Summer visitors are back in Alaska and they’re eating, drinking and being merry as God and the visitor’s bureau intended. And while I love the hustle and bustle downtown, this is a time when I try to frequent restaurants off the beaten path. In summer, I migrate, bird-like, to the strip malls of Anchorage.
My favorite new entry in the category of “unassuming Anchorage strip mall houses culinary gem,” is Mandala, a tiny Indian Restaurant in the “Kings Row” mall on East Dimond. This modest spot was newly opened and just finding its feet when the pandemic upended the local dining scene. Mandala stayed open for takeout, and I’m so happy it survived.
I’ll admit, I am always in the mood for Indian food. From simple, flaky samosas stuffed with tender potatoes and peas, to rich, heat-filled curries, redolent with spice and tang, there’s a dish for my every mood and taste. It’s also the perfect cuisine for dining with vegetarians, which I do with increasing frequency. Almost any dish can be made meatless, and there’s nothing spartan about replacing a few bites of chicken with cubes of creamy, buttery paneer. And for the omnivore, shrimp, chicken and lamb are often featured, and in the case of Mandala, goat meat, which is a personal favorite of mine.
We recently had our first dinner party in a year and a half and decided to let Mandala do the cooking. I ordered liberally, opting for two types of pakoras ($8 for vegetable, $12 for chicken), veggie samosas ($7), palak paneer ($14.50), butter chicken ($16.50), lamb vindaloo ($19.50), chicken biryani ($17.50) and, of course, naan bread ($2.75). Lots and lots of naan bread.
I loved the pakoras — both vegetarian and chicken — with their crisp, golden coating. The distinctive nuttiness of the chickpea flour batter elevates these little fritters above your garden variety chicken nugget. The pakoras came with a minty green dipping sauce that I wanted to pick up and drink like a shot. It tasted the way fresh-cut grass smells, light and bright and summery. The veggie samosas were substantial, pillowy, and comforting. And the palak paneer, slow-cooked spinach in a comforting, creamy sauce studded with generous cubes of creamy cottage cheese, rounded out a satisfying meal for our vegetarian guests. These dishes felt as decadent as everything else we ordered.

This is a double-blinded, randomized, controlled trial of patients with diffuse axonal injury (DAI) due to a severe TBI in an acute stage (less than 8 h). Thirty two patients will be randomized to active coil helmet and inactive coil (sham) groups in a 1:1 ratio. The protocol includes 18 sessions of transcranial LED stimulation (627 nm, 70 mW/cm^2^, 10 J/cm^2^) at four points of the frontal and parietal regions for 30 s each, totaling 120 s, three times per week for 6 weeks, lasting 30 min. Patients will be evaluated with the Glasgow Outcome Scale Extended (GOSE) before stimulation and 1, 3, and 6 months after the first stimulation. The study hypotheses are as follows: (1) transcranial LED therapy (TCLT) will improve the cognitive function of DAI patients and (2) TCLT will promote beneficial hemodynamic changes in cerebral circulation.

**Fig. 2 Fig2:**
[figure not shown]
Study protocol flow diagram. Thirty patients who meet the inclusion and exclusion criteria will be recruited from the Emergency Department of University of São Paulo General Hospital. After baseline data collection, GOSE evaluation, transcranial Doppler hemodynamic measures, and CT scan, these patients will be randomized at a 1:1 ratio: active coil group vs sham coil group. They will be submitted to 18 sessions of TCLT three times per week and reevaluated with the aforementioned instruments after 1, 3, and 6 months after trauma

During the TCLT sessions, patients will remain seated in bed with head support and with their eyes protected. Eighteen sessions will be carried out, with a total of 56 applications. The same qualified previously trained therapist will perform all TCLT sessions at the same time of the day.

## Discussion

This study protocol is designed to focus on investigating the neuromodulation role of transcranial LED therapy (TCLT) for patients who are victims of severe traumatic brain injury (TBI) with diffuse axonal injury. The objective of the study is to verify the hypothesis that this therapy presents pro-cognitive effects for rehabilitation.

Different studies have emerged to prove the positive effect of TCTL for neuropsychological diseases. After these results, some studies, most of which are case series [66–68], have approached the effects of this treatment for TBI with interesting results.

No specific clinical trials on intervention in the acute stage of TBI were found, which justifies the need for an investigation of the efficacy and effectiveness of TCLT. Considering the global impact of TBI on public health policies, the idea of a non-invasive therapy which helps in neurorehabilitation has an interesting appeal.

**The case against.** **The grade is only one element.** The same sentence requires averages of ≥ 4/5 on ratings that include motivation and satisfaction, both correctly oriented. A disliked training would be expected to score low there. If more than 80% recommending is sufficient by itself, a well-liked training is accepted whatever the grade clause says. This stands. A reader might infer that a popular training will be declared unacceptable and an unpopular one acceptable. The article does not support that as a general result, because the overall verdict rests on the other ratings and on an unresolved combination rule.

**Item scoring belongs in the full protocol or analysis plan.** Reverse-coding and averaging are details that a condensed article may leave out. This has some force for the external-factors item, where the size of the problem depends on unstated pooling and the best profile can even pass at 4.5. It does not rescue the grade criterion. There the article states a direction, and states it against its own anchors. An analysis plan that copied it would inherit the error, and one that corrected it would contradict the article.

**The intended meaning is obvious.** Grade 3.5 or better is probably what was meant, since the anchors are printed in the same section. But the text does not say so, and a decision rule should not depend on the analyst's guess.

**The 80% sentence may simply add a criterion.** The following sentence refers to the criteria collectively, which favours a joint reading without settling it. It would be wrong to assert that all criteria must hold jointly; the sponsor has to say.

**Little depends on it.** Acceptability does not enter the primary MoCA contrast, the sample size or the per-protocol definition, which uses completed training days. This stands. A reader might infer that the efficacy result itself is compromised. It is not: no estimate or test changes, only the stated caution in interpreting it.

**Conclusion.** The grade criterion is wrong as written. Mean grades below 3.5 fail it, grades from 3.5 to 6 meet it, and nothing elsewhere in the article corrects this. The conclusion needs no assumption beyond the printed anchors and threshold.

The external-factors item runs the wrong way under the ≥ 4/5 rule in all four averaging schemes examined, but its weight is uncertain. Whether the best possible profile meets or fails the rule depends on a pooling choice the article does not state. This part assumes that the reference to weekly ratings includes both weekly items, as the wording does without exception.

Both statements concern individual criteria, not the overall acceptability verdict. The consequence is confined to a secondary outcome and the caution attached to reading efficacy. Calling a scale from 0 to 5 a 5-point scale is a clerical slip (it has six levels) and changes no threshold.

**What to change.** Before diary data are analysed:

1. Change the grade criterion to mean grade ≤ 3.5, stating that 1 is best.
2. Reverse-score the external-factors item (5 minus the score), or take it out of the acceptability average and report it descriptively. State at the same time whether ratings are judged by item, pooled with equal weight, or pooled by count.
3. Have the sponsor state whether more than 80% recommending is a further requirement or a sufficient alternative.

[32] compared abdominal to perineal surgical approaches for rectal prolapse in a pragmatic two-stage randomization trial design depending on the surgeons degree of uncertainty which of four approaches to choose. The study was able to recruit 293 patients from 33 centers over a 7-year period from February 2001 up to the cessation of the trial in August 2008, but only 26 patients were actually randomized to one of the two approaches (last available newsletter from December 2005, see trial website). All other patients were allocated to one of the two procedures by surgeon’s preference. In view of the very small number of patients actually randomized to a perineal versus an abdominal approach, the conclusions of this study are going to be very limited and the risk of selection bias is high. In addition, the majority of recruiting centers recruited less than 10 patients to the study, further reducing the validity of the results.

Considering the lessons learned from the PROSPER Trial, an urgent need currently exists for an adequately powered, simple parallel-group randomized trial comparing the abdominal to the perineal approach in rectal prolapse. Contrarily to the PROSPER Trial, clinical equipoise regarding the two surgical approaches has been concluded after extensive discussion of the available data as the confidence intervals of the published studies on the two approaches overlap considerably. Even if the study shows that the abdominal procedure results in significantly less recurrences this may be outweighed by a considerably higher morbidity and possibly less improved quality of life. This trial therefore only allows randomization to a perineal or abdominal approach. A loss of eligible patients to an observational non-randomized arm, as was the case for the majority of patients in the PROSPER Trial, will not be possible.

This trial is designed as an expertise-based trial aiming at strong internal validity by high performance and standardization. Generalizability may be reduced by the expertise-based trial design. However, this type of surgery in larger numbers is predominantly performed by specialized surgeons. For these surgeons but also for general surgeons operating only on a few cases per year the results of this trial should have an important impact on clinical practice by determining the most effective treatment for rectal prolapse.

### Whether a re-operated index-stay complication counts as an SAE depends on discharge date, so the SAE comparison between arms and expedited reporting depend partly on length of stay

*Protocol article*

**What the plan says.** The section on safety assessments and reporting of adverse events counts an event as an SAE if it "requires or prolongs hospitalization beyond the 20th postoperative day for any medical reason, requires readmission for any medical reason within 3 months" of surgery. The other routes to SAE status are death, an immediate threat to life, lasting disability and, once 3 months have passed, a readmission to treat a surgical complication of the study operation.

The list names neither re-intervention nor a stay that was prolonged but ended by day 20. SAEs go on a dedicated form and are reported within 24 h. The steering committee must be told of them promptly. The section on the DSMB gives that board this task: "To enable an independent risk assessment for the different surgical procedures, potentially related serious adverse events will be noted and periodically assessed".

And when it comes to decadence, few dishes can better define it than butter chicken. The decadence is right there in the name. it’s a bowl full of creamy comfort with just enough spicy kick to keep the dish in the curry department and keep me from dipping a grilled cheese sandwich into it.
I’ve been told that the lamb vindaloo was delicious but I wouldn’t know. It was pretty much gone by the time I got to it. So, you can do with that what you will.
But I forgave my hungry guests because I got two helpings of my favorite dish of the night: chicken biryani. I generally think of this dish as a straightforward but unexciting staple on most Indian menus. But at Mandala, it gets an upgrade. Aromatic, clove-scented rice was embedded with flavorful, savory bites of chicken. Hard-cooked eggs garnished the plate and become creamy and saucy as they steamed with the rice. On top of the whole delicious bed of biryani is a blanket of caramelized onions cooked to the very edge of burning, lending them a deep flavor that straddles sweet and charred. And then, perhaps my favorite thing in any Indian restaurant, a generous side of tangy, oniony yogurt raita, which brightened the subdued flavors in the dish and cooled the assertive ones.
I was excited to return for a dine-in experience the following week. I met my friend Sue for a late lunch and we had the place to ourselves. It’s a very narrow space in the middle of the mall, but it’s thoughtfully designed and decorated with faux brick, soft lighting and white tablecloths. Quiet jazz played through the sound system. It’s a peaceful, contemporary space that felt nice to slip into in the midst of a busy week.
We over-ordered with plans for leftovers, opting for tandoori shrimp ($24), alu gobi ($14.50), jaffreji goat ($18.50), and I couldn’t stop myself from ordering another chicken biryani because sometimes I’m “researching” and sometimes I’m just eating.
We loved the alu gobi, a herbaceous, substantial potato cauliflower dish. And while I enjoyed the flavor of the goat jaffreji, cooked in a thick, peppery sauce, I found the meat to be very difficult to eat. Goat can be a bit toothsome, but this dish was chewier than I like. Also, the goat was served bite-sized and on the bone which, of course, disappeared into the richly colored sauce. So, we had to carefully pick the bones out of the dish to avoid chomping into one. We finished the dish with our teeth intact but I’ll opt for lamb next time.
Service was attentive and subdued, in keeping with the serenity of the dining room. It’s clear that the restaurant operates with a small kitchen and a spare staff, so food takes time to arrive. We asked for our dishes to be brought out as they were finished, so we received our tandoori shrimp as an appetizer. It was a happy accident which I highly recommend because this dish — our favorite of the day — is one that you want to give your full attention to.
The dish comes to the table in dramatic fashion, sizzling on a hot skillet. The shrimp crackled and steam billowed up from the bed of onions and bell peppers. We risked burning our tongues and plucked up the sweet, buttery, charred shrimp. The vegetables are tangy and vinegary with a fiery kick. We could easily have made short work of a second order.
At the very best of times, the opening of a small restaurant is an act of optimism and courage. And we’re lucky to live in a city with a dining scene that abounds in both. Mandala survived a difficult first year with a combination of determination, hard work and a killer recipe for butter chicken.
11 a.m.-2 p.m. for lunch and 4-10 p.m. for dinner, Monday-Saturday
209 E. Dimond Blvd.